Mobil argues that the relevant product market may not be limited to Mobil gasoline and accessories because (a) there is no competition between Mobil and its distributors; (b) plaintiffs had access to alternative sources of supply; and (c) Mobil distributors compete with distributors of other companies. To support its contentions, Mobil has cited to portions of the depositions of the named plaintiffs in which they admit that during periods of shortage or when the price was cheaper they purchased gasoline from suppliers other than Mobil, that branded retailers of Mobil gasoline were at times supplied with gasoline other than Mobil gasoline, that they did not compete with Mobil for the same customers, and that the primary area of competition in the wholesale distribution of Mobil gasoline derived from competition with distributors of other brands of gasoline.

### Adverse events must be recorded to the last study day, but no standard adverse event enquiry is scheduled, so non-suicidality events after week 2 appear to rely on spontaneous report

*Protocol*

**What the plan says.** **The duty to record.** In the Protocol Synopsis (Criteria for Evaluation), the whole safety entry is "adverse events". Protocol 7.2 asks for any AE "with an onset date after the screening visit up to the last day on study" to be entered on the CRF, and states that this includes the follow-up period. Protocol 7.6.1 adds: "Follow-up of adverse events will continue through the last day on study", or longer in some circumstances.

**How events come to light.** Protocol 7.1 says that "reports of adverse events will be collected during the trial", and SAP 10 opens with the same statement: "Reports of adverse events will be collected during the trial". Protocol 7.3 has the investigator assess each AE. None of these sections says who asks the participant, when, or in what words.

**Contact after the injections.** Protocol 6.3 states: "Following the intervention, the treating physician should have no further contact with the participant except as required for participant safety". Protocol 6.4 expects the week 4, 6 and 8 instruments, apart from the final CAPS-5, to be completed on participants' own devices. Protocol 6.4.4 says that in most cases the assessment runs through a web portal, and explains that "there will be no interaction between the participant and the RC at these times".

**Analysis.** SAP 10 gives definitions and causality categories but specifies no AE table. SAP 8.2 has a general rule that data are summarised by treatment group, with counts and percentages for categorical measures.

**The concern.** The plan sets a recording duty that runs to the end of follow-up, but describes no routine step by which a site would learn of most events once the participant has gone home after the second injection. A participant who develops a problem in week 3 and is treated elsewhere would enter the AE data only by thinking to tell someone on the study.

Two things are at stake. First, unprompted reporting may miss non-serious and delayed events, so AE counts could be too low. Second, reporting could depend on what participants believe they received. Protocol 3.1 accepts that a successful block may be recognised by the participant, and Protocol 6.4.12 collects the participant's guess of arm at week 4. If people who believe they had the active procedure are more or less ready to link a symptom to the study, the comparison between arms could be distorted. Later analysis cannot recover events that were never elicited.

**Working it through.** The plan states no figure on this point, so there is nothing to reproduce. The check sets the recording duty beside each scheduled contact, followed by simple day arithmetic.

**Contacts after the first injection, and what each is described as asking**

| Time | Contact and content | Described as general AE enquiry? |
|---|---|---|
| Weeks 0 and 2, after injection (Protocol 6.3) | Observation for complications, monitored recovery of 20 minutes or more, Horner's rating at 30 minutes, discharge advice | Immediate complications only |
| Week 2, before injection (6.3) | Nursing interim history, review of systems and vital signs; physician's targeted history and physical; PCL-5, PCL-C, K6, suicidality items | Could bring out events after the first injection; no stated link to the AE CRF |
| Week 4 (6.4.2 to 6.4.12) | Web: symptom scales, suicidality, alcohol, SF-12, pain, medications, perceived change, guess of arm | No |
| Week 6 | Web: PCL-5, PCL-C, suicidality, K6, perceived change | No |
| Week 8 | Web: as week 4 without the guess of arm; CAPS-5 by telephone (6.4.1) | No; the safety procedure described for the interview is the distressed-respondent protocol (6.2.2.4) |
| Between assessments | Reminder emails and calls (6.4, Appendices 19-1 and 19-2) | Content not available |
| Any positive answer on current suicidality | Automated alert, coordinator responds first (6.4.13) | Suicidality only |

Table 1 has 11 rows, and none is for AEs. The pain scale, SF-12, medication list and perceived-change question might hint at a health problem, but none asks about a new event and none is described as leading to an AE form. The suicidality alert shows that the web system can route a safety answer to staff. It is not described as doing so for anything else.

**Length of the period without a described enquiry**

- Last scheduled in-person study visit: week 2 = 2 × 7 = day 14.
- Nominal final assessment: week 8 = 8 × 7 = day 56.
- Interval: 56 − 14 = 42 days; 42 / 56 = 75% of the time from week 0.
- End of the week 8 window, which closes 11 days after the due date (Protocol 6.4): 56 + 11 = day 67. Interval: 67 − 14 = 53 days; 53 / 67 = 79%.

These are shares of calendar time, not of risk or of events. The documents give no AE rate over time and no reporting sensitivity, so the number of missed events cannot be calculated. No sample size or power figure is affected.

Summary judgment for the defendants is proper only if "giving full weight to plaintiff's evidence, drawing every reasonable inference in its favor and subjecting defendant's evidence to a critical eye" it may be concluded that a jury "could not rationally have found that plaintiff was entitled to any relief." Nifty Foods Corp. v. Great Atlantic & Pacific Tea Co., 614 F.2d at 839. Where the defendant has presented evidence contradicting plaintiffs' allegations, plaintiffs cannot rest on their pleadings, and must present some significant probative evidence in support of its claims. Id.
As previously discussed, plaintiffs have introduced sufficient evidence to render the issue of whether they compete with Mobil a ...